April 26, 2018

Discussions on ethics are happening in our society at all times, whether we are aware of them or not. Christopher Larson, a UCF student majoring in Philosophy, understands this idea that moral principles create the basis of almost everything, from politics to interpersonal relationships.

“It’s impossible to not have an ethic,” said Larson. “From the simple act of streaming a pirated a movie or breaking up with your romantic partner to protesting the president’s DACA policies, everything carries with it an implicit ethic.”

Larson recently traveled to Lexington, Virginia to represent UCF at the only undergraduate conference in the United States dedicated solely to ethical issues. Washington & Lee University, the host of the annual event, invited Larson to present his research paper, “Taking Pythagoras to Dinner, or, The Ethics of Journalistic Objectivity,” at the conference. His paper was also published in the university’s peer-reviewed Mudd Journal of Ethics.

Hailing from the small town of Sorrento, Larson has lived in Central Florida since the age of five. Now nineteen, he chose to study philosophy to prepare for a rather unconventional career goal: becoming a pastor. Breaking conventions appears to be a trend for Larson, who chose to attend UCF for its unique and innovative approach to education.

“UCF offers a lot of flexibility and variation in its coursework. Its sheer size also means I can piece together a non-traditional route through college pretty easily,” said Larson. “The Philosophy Department in particular has been especially helpful throughout my time here and incredibly supportive of my rather eclectic interests.”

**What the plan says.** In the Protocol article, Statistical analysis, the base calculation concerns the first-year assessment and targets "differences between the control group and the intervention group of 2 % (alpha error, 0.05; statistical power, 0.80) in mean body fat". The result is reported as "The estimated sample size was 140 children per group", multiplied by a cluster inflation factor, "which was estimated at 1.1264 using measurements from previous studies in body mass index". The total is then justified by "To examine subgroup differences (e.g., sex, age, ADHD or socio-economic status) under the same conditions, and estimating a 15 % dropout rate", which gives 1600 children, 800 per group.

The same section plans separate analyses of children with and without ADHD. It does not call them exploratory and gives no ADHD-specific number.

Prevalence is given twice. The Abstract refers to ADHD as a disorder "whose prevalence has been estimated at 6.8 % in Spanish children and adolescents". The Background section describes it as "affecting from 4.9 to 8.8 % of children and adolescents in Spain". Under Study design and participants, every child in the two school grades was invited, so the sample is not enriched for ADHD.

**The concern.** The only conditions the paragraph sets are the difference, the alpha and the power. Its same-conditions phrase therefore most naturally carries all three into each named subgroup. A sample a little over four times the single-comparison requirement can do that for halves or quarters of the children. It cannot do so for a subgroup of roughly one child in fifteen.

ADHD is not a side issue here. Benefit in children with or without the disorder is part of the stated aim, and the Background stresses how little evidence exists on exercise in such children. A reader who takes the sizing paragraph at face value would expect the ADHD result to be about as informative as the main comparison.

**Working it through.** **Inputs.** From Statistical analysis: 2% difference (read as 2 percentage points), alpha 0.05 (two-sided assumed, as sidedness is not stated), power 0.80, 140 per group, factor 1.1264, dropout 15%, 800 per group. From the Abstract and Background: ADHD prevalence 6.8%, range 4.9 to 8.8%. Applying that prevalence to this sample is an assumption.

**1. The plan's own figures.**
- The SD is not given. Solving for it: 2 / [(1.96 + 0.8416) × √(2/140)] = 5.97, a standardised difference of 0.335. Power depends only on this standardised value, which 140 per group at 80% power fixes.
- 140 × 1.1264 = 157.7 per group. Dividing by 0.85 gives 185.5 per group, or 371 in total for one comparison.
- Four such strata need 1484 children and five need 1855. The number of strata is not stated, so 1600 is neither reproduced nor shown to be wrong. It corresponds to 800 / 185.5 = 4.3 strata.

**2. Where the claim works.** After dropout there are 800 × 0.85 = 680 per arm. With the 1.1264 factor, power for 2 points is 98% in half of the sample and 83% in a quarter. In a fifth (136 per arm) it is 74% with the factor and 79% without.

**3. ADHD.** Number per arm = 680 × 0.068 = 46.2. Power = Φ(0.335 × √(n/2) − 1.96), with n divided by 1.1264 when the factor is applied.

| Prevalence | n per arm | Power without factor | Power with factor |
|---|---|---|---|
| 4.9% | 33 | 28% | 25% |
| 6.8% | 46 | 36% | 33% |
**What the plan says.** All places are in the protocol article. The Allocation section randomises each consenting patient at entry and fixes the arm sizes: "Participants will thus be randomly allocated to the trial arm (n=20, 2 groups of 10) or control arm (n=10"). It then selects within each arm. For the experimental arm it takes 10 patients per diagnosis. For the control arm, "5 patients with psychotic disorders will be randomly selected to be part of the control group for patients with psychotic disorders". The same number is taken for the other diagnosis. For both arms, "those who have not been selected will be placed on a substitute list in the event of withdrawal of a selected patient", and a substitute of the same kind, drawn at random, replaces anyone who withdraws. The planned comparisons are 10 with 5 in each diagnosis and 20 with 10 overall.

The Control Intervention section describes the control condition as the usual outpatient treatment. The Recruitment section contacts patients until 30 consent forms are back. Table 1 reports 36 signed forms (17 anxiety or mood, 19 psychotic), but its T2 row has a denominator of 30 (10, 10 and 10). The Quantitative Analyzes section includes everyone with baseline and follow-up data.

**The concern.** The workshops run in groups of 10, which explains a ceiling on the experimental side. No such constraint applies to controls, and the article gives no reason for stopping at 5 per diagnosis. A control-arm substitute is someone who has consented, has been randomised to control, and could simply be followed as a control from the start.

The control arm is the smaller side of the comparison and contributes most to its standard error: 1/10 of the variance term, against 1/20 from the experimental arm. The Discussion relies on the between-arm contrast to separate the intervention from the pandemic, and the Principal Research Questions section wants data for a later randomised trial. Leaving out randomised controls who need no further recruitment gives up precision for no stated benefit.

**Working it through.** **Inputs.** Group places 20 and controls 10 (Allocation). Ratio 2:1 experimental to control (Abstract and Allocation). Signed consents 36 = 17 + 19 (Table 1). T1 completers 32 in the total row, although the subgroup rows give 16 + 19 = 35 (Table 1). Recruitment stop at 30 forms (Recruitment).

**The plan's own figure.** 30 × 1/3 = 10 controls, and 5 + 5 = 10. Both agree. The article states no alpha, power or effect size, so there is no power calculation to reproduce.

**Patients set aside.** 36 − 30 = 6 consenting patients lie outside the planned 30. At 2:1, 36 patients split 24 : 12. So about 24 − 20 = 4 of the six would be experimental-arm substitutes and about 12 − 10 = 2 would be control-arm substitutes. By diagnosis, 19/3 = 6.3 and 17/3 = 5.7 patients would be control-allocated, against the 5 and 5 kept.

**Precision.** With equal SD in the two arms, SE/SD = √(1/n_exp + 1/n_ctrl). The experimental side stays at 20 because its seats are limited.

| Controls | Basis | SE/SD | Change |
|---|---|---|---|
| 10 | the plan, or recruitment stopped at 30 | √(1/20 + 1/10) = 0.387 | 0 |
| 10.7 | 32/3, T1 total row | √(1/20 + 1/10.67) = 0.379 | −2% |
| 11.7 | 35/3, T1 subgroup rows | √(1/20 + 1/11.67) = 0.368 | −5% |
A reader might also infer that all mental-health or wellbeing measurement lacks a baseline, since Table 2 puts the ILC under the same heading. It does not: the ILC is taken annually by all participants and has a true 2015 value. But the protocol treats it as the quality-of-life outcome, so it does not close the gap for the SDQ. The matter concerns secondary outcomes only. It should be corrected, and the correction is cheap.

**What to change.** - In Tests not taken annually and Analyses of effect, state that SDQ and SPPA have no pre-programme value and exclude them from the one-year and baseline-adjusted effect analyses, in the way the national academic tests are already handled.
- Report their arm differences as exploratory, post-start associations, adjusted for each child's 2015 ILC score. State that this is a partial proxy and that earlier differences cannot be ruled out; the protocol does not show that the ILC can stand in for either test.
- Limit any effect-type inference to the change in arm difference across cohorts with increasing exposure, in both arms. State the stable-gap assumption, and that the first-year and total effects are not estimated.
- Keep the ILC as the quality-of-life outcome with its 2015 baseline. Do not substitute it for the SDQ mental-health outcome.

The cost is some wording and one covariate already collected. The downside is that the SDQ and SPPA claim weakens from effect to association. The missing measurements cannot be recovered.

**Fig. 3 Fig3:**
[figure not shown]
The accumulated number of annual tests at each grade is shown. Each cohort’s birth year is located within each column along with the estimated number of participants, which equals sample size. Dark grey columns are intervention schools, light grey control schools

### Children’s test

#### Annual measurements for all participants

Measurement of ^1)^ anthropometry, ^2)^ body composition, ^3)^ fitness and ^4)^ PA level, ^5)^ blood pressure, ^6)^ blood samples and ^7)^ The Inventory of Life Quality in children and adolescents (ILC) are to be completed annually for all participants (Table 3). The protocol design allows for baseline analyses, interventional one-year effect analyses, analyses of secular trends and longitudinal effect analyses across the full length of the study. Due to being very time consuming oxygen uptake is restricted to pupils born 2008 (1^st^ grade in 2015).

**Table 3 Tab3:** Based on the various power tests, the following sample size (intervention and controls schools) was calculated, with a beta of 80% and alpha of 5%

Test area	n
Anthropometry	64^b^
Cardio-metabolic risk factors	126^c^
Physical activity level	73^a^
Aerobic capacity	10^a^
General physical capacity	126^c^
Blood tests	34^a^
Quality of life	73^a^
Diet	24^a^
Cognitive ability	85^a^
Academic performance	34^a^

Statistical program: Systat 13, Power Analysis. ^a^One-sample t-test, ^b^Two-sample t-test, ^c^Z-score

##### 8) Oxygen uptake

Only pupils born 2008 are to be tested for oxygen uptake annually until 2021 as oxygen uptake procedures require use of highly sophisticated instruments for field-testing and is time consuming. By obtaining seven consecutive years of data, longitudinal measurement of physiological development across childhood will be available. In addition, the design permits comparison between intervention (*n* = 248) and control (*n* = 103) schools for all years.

In his published paper, which grew out of a final project in Michael Strawser’s Honors Case Studies in Ethics class, Larson examines the notion — and pitfalls — of journalistic objectivity.

“My basic argument in the paper is that journalistic objectivity, if understood as the use of techniques and methods that can unconditionally arrive at a neutral translation of reality, is problematic,” said Larson.

Overall, Larson wants others to see that studying ethics has a profound impact on the world beyond just being an attempt to differentiate between right and wrong.

“Ethics, to me, isn’t so much about figuring out how to follow some rigid set of rules to be a ‘good person’, but rather to discover what habits and actions will shape your desires in ways that will benefit yourself and the people around you,” said Larson.

The Department of Philosophy challenges graduate and undergraduate students like Larson to think outside of the box through courses that focus on argument analysis, theoretical discussion, art, religion, culture, history and more. Would it be unethical to not visit philosophy.cah.ucf.edu and learn more about their programs? There is no right or wrong answer, but based on Larson’s praise for the Philosophy Department, one could argue that investigating is a good decision for students seeking an interdisciplinary, thought-provoking major.